Public libraries are the practical expression of the idea of democracy at its best as. At the most basic level, when it is cold outside (or too hot!) and you don't have shelter, you can go into a library where it is warm (or air conditioned) and just survive for a while. You can use a restroom and get some water to drink. When you are down on your luck the public library may be more likely to help you than many people who call themselves your friend, and is certainly more likely to help you than your old boss in the private sector which probably has something to do with the reason you are down on your luck in the first place.
Beyond these immediate needs the library embodies the very best of enlightenment ideals of education and advancement. You can learn about your society. You can meet with others to do events. You can figure out what things used to be like, why they are like they are, and how they might be different. You can type up and print a resume. You can do a job search online if you don't own a computer or you aren't able to pay for the internet or if your private sector built laptop stopped working after three years like it was planned to. You can also retrain yourself at a library. You can take your Food Handlers' and Alcohol Serving classes online at a library. You can also learn how to work in a new industry. A lot of people work in the restaurant industry. That server whose able to make money selling wine and food to people by talking about it, how is he know all that stuff? It's probably because he sat down and read about it somewhere. Even if he doesn't know every detail about the manufacture of wine and food itself, the psychological tricks he uses to get people to drive up their tickets may have come from a psychology. Maybe he learned them in a library.
Another example of government at its best is the National Park System, "American's best idea."
Park Rangers at National Parks and monuments pick up the trash. That forest grove or sandy beach you think is so pretty? It didn't look like that yesterday. A government employee walked out there and cleaned it up after private citizen defecated behind a bush and left food packaging around. Places that look like wilderness today do so because they are "managed" as wilderness. Native plants are reintroduced to keep destructive invasives out. Tamarisk removal or the eradication of cheat grass and its replacement by tall healthy native grasses are not things most citizens seem willing to volunteer their time towards. Old mining sites are reclaimed, their toxins and hazards mitigated. Fragile soil crusts are protected, studied, and advocated for. Ecological and historical lessons are shared with the public.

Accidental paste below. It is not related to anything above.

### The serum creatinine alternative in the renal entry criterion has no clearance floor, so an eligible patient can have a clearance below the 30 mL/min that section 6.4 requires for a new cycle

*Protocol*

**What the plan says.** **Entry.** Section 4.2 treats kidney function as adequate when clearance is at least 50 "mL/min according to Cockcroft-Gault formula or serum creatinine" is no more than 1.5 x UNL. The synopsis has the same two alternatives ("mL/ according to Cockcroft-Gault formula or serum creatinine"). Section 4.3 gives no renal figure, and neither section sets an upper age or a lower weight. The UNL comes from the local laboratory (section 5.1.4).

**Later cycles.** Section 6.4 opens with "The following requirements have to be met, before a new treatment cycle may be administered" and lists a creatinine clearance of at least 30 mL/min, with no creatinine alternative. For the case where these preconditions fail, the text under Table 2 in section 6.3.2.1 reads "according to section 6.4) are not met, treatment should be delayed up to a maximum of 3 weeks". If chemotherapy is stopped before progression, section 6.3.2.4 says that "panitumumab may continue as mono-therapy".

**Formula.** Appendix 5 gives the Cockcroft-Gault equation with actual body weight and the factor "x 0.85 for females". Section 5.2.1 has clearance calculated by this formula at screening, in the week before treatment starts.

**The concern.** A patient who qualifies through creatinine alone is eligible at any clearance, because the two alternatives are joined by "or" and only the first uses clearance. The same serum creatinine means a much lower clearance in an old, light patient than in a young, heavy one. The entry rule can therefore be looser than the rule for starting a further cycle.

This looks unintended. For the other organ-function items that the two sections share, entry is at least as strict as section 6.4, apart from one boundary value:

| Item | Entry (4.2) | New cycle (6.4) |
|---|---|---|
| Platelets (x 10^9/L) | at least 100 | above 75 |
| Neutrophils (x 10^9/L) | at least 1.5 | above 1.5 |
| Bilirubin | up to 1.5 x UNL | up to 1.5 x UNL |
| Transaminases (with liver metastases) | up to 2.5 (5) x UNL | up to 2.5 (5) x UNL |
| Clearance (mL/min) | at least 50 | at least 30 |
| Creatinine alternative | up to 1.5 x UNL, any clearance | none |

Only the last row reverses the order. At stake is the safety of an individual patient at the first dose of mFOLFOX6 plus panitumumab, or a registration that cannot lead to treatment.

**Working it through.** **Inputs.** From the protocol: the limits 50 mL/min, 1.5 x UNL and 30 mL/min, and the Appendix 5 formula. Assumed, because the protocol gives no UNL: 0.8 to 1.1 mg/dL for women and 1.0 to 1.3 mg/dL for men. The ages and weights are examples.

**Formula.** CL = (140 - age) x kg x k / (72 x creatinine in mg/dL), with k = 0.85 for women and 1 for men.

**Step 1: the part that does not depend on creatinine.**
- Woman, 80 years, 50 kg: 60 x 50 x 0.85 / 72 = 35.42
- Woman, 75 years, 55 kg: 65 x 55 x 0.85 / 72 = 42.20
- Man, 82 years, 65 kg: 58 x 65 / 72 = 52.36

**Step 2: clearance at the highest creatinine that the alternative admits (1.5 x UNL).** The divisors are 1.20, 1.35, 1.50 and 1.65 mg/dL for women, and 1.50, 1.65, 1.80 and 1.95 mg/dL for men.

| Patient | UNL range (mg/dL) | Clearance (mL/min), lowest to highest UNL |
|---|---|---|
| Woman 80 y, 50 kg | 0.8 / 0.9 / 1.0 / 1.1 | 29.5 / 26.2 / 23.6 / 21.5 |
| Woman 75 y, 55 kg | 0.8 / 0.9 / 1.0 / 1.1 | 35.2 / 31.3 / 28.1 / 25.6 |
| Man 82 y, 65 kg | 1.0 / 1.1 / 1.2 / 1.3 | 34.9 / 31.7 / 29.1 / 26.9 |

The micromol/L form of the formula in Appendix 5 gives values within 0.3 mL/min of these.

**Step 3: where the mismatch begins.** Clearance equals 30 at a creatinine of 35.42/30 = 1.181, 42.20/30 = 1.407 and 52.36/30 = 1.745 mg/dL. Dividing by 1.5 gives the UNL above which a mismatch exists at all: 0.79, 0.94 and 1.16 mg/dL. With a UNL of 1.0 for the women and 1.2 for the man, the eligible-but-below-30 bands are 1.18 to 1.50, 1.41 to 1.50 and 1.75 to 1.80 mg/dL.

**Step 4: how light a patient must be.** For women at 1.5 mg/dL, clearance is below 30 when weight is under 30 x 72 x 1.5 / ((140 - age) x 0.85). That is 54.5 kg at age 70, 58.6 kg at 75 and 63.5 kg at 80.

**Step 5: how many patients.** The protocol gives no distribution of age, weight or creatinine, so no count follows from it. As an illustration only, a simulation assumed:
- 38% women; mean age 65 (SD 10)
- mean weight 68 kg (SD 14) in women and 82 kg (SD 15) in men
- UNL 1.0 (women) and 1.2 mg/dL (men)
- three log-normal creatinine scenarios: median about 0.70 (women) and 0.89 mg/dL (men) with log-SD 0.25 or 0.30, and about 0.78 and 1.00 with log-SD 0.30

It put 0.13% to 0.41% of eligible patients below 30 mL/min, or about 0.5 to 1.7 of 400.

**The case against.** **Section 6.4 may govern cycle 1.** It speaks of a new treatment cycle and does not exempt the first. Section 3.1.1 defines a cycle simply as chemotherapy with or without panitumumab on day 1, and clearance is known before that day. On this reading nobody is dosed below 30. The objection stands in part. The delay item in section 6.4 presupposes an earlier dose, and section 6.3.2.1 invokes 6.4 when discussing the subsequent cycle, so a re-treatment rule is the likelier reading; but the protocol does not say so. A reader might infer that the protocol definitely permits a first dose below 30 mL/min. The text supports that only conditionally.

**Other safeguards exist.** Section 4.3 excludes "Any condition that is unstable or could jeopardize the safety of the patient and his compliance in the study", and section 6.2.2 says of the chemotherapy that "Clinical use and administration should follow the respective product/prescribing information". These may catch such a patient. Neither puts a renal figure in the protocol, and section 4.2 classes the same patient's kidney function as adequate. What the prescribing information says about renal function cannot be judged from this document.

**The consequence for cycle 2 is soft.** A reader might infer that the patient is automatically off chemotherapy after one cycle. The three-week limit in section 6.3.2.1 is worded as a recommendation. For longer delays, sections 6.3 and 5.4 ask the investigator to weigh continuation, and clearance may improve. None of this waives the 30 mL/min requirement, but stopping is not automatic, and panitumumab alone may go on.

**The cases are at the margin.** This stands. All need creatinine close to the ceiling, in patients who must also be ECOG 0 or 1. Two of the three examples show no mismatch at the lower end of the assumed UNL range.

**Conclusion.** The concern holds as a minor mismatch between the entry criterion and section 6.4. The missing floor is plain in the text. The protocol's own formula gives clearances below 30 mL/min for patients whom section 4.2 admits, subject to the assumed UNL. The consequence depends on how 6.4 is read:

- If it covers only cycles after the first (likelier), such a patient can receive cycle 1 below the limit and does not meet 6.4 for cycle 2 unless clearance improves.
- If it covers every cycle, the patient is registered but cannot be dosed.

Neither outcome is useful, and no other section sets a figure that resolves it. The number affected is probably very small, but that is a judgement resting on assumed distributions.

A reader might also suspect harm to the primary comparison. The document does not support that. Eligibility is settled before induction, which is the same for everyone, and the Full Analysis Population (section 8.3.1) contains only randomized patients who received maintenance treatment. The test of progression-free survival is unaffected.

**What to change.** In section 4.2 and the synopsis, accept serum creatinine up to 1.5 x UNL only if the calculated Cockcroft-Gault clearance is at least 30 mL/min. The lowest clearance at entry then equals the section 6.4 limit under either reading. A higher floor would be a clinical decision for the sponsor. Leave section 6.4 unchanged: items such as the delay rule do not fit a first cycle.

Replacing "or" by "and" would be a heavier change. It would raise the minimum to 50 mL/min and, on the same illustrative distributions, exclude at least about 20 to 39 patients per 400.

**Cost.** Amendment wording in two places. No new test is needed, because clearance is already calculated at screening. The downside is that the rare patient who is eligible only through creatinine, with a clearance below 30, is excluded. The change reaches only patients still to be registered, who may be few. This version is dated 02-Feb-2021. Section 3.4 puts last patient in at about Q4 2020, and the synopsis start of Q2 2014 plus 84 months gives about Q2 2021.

On BLM lands government employees provide what little protection there is for one eighth of the landmass of the country. The precursor to the BLM was the grazing service, formed in 1934 when public lands were treated rather differently. Ranchers couldn't make a living or feed hungry people because the range was overgrazed. Mining companies abandoned toxic waste when ever they wanted and contaminated watersheds. Those adorable wild burrows and majestic wild horses weren't placed in adoption programs to prevent their destructive environmental impacts. They were shot and left to die. If a forest fire threatened your home, you were on your own. If the places you went on vacation were covered in feces, toilet paper, cigarette buts, and trash, no one was going to help you clean it up.
The BLM is a controversial agency today in large part through its support of the oil and gas industries. These criticisms are fair, as oil and gas extraction is environmentally destructive as well as irresponsible in their contribution to carbon emissions. In defense of the BLM, every single person who criticizes oil and gas extraction benefits from those industries several times a day. While society decides to use a resource, the agencies in charge of the places those resources exist is going to allow them to be used. New directions need to come from political leaders and citizen's adoption of alternatives before current infrastructure can be abandoned. To the agency's credit, a lot of work goes into the mitigation of development's impacts, particularly by BLM archeologists. To the extent that the agency may make poor decisions regarding resource management (and plenty of poor decisions have been made), I remind the reader that it does not exist in vacuum. The Department of the Interior under which it operates is subjected to the same corruptible influences as any other executive agency.